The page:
Who Killed Spalding Gray? revels in truth, untruth and what lies between

Reviewed by Patrick Langston

Categories: Performance Art

So who did kill Spalding Gray, the American monologist who died in 2004? Considering that he committed suicide by jumping off the Staten Island Ferry in New York, you’d think the question unnecessary.

Turns out the question is very much necessary according to Daniel MacIvor’s disarmingly idiosyncratic solo show about himself, Gray, a guy called Howard, and some pretty big issues including death, self-forgiveness and truth.

Principal among those issues is truth. The question of who killed Gray is, after all, a question about the truth, metaphoric or otherwise, of what happened, and as MacIvor makes clear, certainty about any situation or person is a moving target. While that’s hardly a stop-the-presses insight, the ways in which the playwright frames that target make for a fine 85 minutes.

The show, directed by Daniel Brooks, is a skein of stories and enacted pieces that link MacIvor, Gray and Howard in progressively inextricable fashion.

About himself, for example, MacIvor relates how he visited a California psychic surgeon in 2004 to have an “entity” removed. The process took three sessions, the accounting of which he weaves throughout the play, and occurred at the same time that Gray killed himself. Related in the convivial storytelling style of which MacIvor is a master, the tale is very funny, a bit disquieting and ultimately ambiguous: does MacIvor believe he harboured an entity or not? And does it matter what he believes when the entire play rings with some indefinable but undeniable larger truth?

We learn and care deeply about Howard who decides to end his life because he doesn’t “fit.” Like the figures of MacIvor and Gray, he appears periodically throughout the play. In one especially moving moment, we visit an incident involving Howard and his young son that reminds us of how powerfully MacIvor, author of plays like The Best Brothers and Communion, can write about family.

Where Howard came from, how much of him is real and how much is MacIvor’s creation, remains unknown. But again, does it matter what’s true and what’s not if it feels true?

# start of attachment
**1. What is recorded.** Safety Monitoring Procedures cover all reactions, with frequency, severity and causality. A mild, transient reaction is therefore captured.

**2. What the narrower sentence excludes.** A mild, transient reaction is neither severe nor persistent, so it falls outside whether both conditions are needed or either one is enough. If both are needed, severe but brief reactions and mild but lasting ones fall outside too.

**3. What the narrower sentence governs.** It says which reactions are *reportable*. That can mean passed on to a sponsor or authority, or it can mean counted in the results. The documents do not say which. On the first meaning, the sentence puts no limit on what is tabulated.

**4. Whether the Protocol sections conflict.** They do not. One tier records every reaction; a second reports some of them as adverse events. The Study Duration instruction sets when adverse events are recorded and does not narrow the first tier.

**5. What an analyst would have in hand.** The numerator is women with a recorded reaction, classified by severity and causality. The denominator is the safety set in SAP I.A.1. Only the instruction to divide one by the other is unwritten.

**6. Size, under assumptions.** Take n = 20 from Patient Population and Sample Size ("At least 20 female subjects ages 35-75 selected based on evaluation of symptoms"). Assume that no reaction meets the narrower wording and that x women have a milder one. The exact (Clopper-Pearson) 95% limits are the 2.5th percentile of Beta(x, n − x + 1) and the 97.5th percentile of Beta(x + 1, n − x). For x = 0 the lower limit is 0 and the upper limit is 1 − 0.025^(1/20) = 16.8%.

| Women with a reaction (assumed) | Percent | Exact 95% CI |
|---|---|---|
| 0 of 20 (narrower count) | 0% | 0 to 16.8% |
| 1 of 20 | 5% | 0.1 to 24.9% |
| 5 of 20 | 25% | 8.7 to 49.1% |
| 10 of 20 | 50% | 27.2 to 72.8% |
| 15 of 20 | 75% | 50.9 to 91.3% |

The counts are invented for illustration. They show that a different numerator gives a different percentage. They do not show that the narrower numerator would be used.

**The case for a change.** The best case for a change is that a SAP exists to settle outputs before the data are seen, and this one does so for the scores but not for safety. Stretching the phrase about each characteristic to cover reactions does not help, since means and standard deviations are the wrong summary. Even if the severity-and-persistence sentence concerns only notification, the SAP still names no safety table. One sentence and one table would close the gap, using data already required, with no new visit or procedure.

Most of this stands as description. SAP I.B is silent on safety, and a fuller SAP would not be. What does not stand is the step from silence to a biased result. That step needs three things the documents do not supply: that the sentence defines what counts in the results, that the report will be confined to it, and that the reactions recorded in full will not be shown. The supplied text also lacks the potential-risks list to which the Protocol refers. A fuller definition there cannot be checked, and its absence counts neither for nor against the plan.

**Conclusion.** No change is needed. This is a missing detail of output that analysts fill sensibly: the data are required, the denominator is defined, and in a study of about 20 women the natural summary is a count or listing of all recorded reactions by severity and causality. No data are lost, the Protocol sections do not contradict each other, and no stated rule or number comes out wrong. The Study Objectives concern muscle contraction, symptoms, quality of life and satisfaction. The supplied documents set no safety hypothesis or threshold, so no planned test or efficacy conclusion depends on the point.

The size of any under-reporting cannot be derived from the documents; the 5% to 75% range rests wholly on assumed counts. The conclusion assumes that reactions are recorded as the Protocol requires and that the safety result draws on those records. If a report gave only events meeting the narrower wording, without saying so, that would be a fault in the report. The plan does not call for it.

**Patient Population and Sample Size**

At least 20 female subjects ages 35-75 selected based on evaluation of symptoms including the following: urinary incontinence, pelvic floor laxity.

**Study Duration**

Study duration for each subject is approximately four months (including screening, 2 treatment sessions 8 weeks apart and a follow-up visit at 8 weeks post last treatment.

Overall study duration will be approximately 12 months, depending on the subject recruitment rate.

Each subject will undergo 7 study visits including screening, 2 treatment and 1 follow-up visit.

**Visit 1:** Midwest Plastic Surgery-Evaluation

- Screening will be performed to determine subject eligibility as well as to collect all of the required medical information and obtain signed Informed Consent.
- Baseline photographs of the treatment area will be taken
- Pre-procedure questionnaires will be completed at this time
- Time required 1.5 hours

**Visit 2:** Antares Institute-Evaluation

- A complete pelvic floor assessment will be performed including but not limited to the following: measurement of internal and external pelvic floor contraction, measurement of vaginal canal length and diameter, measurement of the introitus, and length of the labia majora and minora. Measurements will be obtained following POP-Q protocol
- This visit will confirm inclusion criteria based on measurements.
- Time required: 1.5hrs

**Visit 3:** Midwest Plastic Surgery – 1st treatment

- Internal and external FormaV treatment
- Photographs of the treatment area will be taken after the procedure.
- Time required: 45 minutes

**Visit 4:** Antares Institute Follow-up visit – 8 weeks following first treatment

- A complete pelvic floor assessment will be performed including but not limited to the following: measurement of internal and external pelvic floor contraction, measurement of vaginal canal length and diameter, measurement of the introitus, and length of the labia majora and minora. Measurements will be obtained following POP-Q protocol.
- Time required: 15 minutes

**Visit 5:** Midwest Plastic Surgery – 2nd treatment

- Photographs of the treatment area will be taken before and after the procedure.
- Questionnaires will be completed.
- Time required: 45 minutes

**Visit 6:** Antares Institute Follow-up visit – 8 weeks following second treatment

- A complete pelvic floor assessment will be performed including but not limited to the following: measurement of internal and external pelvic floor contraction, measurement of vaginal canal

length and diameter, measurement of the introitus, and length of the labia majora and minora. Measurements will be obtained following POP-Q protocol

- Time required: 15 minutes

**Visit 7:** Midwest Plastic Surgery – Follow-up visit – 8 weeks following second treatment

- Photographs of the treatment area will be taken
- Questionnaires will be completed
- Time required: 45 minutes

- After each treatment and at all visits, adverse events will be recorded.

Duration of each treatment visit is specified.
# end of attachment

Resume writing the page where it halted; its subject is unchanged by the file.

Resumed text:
We also spend time with Gray. When MacIvor plays him, he sits at a table with a spiral-bound notebook, a glass of water and a microphone as Gray himself used to do when he performed. We discover things about Gray like the time he took his son to see the 2003 Tim Burton film Big Fish (Helena Bonham Carter, who appeared in the film, also shows up in MacIvor’s play, but that’s a story for another time). His face cast partly in shadow, the man remains a mystery, his death possibly linked to MacIvor’s West Coast experience and, on some level, to Howard’s own death wish.

Gray’s monologues, MacIvor warns, are untruth masking as the truth. By contrast, MacIvor says of himself, “I tell stories and I say they’re not true but I’m not sure they’re not,” the string of double negatives rendering certainty even more elusive.

Trying to follow this path of truth, untruth and whatever lies between, the mind after a while reels, kind of like when you start imagining multiple universes. Few could package it all into an accessible and pleasing performance, one which even includes a goofy little solo dance, but MacIvor does. And that you can take as gospel.

Who Killed Spalding Gray? continues until May 2. Tickets: NAC box office, 1-888-991-2787, nac-cna.ca

Published by Patrick Langston for the Ottawa  Citizen


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